Community Stories

Red Deer RCMP receives first smudging ceremony

April 01, 2021

Winding their way through the halls of the Red Deer RCMP, tendrils of smoke fill the air as Donna, the Culture Connections Mentor with the Native Friendship Society performs a smudging ceremony.

“When people experience critical events, some piece of that person’s experience remains,” explains Donna. “We use sage for grounding and to remove the negative energy. It makes a difference in the atmosphere, keeping the energy around you clear.”

This ceremony marks an important milestone for the Red Deer RCMP – the delivery of the Eagle Feather which those providing a statement can swear upon. The Alberta RCMP offers clients three options when providing a statement: to swear on a Bible, affirm, or affirm with an eagle feather.

The eagle feather is a symbol of spirituality and is used in many Indigenous traditions throughout North America. In the spirit of reconciliation, the RCMP has committed to using the eagle feather in the support of numerous calls to action recommended by the Truth and Reconciliation Commission of Canada. It is also a part of the RCMP's commitment to create a more inclusive and relevant justice system for Indigenous People.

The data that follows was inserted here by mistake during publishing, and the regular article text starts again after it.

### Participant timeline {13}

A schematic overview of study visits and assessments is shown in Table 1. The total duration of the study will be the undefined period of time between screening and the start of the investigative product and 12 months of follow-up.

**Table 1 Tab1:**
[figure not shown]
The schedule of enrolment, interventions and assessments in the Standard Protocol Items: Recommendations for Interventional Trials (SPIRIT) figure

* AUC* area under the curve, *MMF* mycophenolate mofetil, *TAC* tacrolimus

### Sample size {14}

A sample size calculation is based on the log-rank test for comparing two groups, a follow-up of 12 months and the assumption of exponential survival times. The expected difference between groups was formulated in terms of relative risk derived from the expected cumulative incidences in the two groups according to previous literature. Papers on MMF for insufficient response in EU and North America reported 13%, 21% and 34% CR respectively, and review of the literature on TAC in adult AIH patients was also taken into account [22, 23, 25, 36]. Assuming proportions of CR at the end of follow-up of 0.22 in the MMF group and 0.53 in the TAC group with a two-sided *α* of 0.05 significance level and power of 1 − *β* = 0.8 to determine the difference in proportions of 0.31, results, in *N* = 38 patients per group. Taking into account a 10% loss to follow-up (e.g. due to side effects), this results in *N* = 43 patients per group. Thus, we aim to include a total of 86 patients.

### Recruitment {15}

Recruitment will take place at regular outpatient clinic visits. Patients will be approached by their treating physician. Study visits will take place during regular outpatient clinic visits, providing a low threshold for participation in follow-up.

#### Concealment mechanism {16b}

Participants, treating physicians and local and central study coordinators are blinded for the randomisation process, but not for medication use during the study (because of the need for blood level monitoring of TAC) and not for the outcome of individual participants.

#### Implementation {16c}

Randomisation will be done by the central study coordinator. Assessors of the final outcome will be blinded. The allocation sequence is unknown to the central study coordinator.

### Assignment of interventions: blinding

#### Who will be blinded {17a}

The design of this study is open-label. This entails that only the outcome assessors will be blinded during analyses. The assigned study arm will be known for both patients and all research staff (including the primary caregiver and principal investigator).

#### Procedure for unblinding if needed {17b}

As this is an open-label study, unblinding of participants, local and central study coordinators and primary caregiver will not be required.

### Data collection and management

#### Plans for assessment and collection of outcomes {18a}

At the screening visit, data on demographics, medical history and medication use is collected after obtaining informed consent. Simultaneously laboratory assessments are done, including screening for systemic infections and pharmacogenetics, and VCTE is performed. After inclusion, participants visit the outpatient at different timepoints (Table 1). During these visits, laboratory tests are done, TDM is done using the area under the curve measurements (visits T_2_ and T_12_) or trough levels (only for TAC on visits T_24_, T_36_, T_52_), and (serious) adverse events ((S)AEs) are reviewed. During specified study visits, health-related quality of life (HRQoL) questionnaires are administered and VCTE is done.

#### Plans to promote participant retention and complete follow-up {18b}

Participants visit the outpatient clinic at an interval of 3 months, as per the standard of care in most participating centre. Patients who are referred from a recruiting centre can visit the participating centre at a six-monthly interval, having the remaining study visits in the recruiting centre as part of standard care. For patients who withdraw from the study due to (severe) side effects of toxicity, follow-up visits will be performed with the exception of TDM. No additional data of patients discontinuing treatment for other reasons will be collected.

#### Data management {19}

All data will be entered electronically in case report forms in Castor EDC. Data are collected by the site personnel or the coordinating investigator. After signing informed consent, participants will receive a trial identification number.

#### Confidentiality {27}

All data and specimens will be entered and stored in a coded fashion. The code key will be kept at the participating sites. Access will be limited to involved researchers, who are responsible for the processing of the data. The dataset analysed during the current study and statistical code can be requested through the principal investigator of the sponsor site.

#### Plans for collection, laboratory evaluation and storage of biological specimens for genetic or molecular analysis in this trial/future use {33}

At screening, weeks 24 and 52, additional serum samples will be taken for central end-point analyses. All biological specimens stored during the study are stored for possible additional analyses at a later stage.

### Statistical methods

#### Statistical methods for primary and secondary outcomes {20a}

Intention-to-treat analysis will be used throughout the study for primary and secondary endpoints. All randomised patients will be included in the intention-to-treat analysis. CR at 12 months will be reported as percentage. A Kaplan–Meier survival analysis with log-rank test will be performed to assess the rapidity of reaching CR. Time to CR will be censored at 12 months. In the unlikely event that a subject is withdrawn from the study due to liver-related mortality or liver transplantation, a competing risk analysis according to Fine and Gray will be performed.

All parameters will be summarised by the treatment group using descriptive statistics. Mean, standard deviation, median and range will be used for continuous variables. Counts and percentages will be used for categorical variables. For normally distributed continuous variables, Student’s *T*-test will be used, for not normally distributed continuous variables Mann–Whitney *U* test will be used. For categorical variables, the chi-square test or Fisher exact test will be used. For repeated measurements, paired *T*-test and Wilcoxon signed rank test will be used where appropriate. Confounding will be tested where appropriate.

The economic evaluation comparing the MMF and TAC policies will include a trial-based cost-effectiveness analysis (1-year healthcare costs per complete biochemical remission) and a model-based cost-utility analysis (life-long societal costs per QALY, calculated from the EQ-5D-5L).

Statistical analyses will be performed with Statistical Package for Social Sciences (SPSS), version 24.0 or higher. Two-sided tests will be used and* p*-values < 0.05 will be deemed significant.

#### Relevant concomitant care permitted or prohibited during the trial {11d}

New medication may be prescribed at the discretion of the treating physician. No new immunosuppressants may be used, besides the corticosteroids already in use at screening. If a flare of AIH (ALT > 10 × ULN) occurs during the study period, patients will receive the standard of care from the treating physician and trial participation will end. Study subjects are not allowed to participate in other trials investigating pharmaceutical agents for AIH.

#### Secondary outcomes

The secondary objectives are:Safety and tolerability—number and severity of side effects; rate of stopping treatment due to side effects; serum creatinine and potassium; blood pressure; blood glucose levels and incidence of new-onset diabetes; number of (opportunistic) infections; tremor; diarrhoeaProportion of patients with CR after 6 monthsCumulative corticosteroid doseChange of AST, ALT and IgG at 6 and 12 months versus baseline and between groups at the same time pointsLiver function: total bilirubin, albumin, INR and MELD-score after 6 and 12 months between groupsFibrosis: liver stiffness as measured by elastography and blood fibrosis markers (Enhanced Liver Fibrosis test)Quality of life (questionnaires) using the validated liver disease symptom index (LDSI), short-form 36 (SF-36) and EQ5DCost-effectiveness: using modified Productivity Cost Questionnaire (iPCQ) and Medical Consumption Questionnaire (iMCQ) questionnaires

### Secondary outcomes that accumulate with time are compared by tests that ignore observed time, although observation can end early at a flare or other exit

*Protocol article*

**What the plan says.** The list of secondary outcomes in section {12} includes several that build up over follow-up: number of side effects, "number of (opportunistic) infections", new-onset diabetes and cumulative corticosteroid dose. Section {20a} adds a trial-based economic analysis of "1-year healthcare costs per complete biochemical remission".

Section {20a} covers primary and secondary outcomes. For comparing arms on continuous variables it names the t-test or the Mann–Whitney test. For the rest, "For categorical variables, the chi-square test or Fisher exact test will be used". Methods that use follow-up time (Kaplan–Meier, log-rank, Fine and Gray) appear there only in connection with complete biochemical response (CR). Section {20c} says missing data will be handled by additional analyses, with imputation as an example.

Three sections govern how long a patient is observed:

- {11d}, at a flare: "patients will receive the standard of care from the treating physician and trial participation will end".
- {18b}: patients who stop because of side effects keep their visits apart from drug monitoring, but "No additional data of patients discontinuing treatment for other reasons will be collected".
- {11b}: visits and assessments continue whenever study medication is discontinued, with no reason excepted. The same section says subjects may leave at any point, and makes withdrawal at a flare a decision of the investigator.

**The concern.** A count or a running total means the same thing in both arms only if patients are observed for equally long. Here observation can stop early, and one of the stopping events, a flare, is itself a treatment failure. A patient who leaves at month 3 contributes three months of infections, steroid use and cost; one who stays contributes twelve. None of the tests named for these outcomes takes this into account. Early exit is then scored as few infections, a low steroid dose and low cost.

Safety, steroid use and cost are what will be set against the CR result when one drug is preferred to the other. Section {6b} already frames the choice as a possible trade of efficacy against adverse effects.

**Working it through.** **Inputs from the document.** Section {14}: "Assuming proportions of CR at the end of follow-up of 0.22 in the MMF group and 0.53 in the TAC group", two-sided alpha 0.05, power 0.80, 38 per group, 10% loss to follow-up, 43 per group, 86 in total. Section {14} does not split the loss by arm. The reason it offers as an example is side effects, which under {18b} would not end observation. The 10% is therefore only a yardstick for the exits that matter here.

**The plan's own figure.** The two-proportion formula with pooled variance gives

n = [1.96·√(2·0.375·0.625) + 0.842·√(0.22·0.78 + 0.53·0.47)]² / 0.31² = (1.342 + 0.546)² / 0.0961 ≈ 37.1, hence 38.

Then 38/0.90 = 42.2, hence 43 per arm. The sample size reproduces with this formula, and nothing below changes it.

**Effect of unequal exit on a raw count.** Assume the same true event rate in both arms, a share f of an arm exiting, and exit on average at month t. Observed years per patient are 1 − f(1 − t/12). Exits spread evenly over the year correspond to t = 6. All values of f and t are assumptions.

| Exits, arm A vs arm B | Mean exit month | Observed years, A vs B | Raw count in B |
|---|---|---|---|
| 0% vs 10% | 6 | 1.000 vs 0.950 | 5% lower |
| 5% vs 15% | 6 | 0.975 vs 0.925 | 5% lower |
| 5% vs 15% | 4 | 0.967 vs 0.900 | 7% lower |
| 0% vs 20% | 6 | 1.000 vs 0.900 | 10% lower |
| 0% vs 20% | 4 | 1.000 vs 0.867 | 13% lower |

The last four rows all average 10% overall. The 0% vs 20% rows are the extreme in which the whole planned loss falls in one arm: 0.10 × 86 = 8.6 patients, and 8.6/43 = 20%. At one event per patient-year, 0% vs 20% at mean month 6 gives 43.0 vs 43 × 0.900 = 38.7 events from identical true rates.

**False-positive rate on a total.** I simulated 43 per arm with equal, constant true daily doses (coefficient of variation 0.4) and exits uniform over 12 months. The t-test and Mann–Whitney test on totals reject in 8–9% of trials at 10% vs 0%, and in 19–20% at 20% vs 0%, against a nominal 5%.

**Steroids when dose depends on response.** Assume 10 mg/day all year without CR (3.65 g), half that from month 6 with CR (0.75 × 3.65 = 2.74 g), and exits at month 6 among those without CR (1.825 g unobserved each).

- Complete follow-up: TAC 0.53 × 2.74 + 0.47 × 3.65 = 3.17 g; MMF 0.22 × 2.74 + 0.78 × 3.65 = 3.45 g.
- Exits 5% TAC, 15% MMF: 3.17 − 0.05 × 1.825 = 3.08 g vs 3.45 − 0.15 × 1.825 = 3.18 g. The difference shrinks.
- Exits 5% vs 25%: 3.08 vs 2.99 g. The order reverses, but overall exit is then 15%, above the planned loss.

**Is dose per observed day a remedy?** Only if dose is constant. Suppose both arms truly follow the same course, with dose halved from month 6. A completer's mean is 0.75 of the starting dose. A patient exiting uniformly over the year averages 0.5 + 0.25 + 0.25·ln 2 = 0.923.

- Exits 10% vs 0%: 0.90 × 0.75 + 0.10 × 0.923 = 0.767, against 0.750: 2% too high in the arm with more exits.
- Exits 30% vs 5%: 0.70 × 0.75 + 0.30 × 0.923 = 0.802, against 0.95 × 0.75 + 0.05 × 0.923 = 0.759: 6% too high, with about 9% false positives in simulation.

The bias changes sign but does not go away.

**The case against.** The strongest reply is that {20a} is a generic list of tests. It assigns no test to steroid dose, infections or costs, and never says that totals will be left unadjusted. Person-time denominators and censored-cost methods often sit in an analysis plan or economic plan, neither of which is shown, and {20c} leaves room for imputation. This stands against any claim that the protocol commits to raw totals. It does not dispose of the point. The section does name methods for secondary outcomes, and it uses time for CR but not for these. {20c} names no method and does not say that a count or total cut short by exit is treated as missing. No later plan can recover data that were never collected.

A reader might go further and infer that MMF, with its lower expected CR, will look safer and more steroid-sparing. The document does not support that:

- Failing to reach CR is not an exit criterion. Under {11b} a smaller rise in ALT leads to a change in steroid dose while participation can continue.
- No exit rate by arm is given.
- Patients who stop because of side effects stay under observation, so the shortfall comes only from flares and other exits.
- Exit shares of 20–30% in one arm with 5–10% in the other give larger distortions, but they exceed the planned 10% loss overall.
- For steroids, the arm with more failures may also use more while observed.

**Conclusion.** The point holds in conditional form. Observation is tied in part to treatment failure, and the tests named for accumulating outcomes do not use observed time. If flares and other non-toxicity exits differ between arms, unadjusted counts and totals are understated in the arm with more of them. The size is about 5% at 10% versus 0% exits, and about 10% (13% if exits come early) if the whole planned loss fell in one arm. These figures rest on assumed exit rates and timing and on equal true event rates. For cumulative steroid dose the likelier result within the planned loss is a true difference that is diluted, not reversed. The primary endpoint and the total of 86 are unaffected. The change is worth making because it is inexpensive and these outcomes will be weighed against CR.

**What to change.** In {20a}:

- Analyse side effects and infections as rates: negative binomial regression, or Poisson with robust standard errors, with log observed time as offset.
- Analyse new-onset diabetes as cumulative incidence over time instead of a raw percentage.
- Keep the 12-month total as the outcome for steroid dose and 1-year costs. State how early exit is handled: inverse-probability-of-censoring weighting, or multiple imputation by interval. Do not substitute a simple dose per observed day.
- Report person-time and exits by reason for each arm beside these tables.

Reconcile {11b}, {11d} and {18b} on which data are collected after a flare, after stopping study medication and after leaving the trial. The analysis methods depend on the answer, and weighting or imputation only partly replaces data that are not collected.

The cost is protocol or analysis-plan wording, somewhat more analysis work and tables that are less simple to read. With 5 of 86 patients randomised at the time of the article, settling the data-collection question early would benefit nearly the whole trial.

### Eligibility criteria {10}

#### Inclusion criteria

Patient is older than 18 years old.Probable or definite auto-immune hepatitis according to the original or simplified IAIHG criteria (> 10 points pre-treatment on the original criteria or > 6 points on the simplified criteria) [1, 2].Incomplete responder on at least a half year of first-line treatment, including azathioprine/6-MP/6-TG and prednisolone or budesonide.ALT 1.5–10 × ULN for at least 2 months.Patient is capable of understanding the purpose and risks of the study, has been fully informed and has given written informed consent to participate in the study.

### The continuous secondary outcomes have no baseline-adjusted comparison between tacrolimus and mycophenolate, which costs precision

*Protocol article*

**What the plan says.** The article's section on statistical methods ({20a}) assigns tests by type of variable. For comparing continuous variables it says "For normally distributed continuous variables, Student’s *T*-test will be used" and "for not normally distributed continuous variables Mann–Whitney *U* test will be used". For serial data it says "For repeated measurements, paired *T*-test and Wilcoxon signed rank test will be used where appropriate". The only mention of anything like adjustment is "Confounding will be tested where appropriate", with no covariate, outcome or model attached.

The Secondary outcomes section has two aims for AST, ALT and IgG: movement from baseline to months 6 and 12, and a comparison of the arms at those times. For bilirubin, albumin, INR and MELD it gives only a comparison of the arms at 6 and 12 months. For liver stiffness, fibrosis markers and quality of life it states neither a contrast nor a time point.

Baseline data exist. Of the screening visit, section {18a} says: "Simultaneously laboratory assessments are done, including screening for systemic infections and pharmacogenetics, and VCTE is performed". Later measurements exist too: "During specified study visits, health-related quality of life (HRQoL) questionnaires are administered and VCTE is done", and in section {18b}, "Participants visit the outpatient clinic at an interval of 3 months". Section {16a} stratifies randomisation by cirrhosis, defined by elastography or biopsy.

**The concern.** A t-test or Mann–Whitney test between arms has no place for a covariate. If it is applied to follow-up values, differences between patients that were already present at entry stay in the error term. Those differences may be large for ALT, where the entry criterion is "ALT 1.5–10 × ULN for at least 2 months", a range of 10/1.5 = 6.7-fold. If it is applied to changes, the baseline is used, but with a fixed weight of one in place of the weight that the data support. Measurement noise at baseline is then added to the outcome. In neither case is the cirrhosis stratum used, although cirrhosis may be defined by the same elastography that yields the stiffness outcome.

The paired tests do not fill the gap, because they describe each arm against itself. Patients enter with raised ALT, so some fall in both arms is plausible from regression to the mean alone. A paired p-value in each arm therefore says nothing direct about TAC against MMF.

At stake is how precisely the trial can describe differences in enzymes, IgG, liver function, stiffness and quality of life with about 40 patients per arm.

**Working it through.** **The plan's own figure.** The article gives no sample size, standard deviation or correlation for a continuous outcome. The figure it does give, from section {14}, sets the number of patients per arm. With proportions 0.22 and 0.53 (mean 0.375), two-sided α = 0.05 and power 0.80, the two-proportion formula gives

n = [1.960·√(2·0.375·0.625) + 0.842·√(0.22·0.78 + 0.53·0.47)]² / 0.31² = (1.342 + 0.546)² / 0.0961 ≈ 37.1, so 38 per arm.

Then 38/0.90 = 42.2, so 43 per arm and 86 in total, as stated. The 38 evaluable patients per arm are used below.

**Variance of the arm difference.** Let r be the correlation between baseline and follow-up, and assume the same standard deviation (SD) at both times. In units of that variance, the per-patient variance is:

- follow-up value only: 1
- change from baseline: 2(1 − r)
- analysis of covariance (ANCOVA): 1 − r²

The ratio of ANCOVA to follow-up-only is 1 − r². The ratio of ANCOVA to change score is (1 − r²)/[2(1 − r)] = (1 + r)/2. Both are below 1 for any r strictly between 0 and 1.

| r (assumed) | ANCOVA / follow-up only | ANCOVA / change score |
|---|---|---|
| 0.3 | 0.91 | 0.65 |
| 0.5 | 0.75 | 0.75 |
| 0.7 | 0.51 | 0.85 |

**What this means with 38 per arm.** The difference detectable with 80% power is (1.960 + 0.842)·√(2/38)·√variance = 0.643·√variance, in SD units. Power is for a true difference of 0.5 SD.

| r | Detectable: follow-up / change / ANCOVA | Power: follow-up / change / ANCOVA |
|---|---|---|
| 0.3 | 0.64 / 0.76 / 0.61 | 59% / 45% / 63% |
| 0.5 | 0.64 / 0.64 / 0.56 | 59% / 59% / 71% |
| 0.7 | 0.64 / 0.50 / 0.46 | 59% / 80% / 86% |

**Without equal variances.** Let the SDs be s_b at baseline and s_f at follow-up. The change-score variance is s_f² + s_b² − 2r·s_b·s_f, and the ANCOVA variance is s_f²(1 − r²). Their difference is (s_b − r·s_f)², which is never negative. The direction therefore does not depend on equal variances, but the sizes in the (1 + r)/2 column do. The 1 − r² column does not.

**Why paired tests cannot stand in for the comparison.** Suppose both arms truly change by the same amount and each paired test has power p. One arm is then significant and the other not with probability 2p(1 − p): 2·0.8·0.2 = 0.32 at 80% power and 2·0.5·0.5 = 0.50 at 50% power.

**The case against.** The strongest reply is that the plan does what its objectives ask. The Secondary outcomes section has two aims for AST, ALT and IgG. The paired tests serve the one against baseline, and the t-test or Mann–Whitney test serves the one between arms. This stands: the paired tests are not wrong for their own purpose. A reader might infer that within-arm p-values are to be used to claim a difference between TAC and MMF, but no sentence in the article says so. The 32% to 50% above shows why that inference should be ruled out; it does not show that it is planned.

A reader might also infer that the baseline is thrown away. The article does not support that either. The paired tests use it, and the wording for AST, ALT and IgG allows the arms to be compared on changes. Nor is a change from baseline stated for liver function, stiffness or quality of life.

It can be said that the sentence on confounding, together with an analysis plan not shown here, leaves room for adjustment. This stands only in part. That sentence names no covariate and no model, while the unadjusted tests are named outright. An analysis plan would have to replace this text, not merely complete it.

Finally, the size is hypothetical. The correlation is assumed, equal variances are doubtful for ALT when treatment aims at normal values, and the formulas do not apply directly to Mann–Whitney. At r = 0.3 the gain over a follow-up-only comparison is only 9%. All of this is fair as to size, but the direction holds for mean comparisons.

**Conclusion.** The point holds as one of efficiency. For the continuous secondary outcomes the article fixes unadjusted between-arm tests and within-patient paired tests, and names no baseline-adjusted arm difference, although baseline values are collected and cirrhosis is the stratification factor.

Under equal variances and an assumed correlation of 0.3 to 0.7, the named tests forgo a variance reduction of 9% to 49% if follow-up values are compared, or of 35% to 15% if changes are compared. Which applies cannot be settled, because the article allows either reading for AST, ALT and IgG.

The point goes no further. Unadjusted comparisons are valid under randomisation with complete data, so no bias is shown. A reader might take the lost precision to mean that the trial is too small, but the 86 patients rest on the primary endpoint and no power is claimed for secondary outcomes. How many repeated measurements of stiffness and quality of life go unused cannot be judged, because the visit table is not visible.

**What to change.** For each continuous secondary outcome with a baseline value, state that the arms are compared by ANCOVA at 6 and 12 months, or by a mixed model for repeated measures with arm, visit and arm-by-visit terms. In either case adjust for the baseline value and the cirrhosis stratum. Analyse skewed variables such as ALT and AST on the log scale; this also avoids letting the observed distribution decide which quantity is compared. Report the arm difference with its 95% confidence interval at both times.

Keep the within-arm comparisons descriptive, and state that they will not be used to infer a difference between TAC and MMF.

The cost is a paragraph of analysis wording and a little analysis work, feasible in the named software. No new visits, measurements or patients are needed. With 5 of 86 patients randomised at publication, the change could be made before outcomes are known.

The red case symbolizes protection and healing and includes a beaded eagle feather, and a copy of the affirmation.

The red case symbolizes protection and healing
and includes a beaded eagle feather, and a copy of
the affirmation.

Community Policing, which focuses on developing relationships with community members, spearheaded the effort to smudge the detachment upon the Eagle Feather’s arrival. Along with Donna, Nadette, the Program Director with the Native Friendship Society, joined the officers in Community Policing to perform the first smudging ceremony ever conducted at the detachment.

“Building relationships with our Indigenous community is so important,” says Cst. Jeff Bond, Community Policing. “By inviting Donna and Nadette in to perform the ceremony, it shows respect for their traditions and practices.”

"Inclusion removes the stigma. First and foremost, we’re human beings,” says Donna. “Let’s carry on the conversation because that’s how we learn and teach one another.”

The Red Deer RCMP plan to carry out more smudging ceremonies in the future, and are eager to continue developing relationships with the Native Friendship Centre, and the wider Indigenous community.